It has been just over a month since I’ve returned back to my life here in the States. After spending four months in Ghana through a semester with Calvin College, I am back to life, as I knew it. After living, listening, laughing, and learning in a new country, a new culture, a seemingly new world; I am back to familiarity, friends, and family. The question begs however, am I really back?
Spending four months in Ghana; with one foot, my previous experiences, rooted in my life growing up in the United States; and the other foot, my present perceptions, stumbling around this new place called Ghana provided me with the gift of unbounded identity with the world and it’s various cultures. I feel I was given the gift of Romans 12:2, “Do not conform to the pattern of this world, but be transformed by the renewing of your mind. Then you will be able to test and approve what God’s will is—his good, pleasing and perfect will.” In this verse Paul is commanding the congregation in Rome how they ought to live, in my experience however, this was a gift given to me. I did not decide one day to think and live in this way, rather through my experiences, and particularly through my experiences in the prior four months, I was given the gift to see the world with formative roots of existence and belonging but also as an outsider and a guest. What follows are some of my thoughts, experiences, and ramblings about returning as someone who is coming home but at the same time visiting.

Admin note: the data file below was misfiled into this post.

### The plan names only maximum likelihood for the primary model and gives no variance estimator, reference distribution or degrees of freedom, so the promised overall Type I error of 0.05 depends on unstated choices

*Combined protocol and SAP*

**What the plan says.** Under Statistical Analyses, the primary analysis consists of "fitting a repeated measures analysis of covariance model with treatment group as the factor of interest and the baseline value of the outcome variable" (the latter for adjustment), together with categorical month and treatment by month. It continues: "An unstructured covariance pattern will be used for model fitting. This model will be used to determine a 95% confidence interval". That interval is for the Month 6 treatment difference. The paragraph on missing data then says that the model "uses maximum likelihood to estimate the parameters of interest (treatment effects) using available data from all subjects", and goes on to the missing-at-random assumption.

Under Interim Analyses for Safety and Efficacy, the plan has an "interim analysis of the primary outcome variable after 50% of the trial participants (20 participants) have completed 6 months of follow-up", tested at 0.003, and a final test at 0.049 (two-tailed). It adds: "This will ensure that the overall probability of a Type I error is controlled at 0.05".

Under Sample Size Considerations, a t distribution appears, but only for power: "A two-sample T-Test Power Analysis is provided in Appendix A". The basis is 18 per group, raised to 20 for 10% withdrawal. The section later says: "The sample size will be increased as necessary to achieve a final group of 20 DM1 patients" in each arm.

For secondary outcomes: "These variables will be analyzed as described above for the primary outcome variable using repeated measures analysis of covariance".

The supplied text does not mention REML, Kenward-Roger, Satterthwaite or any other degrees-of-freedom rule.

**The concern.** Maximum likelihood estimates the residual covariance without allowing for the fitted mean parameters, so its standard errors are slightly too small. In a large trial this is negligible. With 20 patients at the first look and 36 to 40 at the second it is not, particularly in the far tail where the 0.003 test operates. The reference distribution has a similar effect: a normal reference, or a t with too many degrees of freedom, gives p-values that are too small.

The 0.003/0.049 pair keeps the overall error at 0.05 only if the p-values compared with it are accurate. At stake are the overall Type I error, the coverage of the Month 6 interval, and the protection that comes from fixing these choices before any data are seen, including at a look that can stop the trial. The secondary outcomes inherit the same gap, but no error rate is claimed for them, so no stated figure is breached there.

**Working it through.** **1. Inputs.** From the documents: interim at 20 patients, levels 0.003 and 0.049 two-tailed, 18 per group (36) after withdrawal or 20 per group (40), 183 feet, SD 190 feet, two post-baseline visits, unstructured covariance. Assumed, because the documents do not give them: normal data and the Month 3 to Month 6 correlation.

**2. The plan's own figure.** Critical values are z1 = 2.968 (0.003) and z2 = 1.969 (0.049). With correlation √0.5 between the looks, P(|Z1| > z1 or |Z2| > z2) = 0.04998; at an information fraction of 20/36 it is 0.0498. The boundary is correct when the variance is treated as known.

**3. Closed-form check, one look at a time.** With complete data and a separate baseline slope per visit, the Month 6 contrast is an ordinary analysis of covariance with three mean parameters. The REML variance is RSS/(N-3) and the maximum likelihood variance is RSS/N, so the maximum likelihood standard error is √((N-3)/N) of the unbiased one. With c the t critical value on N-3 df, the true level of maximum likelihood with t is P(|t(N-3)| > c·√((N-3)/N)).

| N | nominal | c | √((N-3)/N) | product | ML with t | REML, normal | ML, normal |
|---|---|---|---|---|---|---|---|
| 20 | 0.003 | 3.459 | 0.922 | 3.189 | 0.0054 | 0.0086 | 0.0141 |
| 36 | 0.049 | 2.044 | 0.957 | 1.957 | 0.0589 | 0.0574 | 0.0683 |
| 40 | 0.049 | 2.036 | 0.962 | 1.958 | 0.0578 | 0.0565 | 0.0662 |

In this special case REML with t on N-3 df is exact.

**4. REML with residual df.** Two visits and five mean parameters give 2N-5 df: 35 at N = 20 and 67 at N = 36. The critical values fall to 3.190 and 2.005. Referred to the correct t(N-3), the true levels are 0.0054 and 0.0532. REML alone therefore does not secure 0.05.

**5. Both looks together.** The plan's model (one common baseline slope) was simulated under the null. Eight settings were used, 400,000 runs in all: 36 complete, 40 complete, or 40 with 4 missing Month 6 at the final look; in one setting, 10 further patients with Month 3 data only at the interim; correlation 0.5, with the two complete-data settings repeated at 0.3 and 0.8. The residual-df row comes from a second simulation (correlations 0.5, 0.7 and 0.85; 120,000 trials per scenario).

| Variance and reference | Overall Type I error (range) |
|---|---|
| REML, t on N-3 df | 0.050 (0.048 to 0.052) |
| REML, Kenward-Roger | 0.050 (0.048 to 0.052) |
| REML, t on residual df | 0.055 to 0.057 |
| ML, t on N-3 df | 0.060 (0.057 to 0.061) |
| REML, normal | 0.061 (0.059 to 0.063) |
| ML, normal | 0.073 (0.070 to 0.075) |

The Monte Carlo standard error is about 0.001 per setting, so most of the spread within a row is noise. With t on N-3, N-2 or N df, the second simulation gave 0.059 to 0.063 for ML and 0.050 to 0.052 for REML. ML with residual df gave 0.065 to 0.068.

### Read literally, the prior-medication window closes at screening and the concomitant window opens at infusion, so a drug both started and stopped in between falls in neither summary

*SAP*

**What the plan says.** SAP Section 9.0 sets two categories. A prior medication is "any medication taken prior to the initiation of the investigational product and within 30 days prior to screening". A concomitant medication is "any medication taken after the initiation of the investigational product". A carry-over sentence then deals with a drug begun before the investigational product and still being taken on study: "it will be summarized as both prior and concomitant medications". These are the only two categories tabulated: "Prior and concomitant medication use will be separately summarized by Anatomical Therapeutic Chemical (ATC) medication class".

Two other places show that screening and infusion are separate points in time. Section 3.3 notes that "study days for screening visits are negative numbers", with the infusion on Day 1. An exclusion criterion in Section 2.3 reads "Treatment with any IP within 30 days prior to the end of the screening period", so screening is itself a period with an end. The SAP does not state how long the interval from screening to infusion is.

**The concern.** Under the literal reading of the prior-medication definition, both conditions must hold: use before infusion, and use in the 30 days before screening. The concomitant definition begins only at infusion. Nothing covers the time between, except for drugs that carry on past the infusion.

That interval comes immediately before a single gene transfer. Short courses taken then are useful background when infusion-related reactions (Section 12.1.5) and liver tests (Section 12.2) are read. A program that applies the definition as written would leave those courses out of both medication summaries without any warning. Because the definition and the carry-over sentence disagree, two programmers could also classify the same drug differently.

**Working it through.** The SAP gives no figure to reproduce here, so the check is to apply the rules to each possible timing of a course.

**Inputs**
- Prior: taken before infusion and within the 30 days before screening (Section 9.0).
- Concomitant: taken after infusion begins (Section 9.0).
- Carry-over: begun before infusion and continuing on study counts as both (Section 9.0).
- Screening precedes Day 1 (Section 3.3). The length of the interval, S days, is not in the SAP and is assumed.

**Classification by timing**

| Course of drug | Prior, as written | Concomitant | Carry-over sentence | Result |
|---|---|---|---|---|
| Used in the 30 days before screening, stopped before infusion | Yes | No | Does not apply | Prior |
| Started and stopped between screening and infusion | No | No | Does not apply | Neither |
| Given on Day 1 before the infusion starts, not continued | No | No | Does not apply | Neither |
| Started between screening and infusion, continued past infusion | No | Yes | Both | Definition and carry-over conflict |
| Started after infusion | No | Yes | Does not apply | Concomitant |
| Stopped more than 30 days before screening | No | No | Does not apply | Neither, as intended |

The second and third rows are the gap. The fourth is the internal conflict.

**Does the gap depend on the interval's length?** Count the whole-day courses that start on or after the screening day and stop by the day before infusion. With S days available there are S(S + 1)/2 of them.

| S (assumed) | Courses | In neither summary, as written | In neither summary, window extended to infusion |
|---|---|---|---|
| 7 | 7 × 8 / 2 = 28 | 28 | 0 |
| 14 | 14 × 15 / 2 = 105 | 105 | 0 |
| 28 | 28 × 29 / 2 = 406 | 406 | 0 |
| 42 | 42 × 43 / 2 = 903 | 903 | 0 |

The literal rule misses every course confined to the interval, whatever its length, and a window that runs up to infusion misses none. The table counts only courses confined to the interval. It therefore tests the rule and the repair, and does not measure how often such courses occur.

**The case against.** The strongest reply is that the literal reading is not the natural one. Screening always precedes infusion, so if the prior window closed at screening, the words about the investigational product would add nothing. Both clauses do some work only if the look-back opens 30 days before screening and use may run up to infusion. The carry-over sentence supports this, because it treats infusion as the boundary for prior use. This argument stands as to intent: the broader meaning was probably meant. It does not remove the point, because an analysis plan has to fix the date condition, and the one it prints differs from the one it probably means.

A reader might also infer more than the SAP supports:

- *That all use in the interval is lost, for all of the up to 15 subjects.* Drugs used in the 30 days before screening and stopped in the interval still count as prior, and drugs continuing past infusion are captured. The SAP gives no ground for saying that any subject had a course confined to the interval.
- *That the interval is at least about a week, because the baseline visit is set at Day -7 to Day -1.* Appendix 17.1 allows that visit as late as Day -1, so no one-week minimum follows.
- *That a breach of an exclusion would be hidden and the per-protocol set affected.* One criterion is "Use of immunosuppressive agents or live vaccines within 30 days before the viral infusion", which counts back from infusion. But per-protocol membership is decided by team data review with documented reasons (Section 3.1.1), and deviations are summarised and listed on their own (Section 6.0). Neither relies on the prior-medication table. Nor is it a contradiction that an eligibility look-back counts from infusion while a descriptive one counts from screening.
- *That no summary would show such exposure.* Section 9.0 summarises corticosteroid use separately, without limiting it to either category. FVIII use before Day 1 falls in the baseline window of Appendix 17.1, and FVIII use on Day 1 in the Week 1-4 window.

-Friends and Family-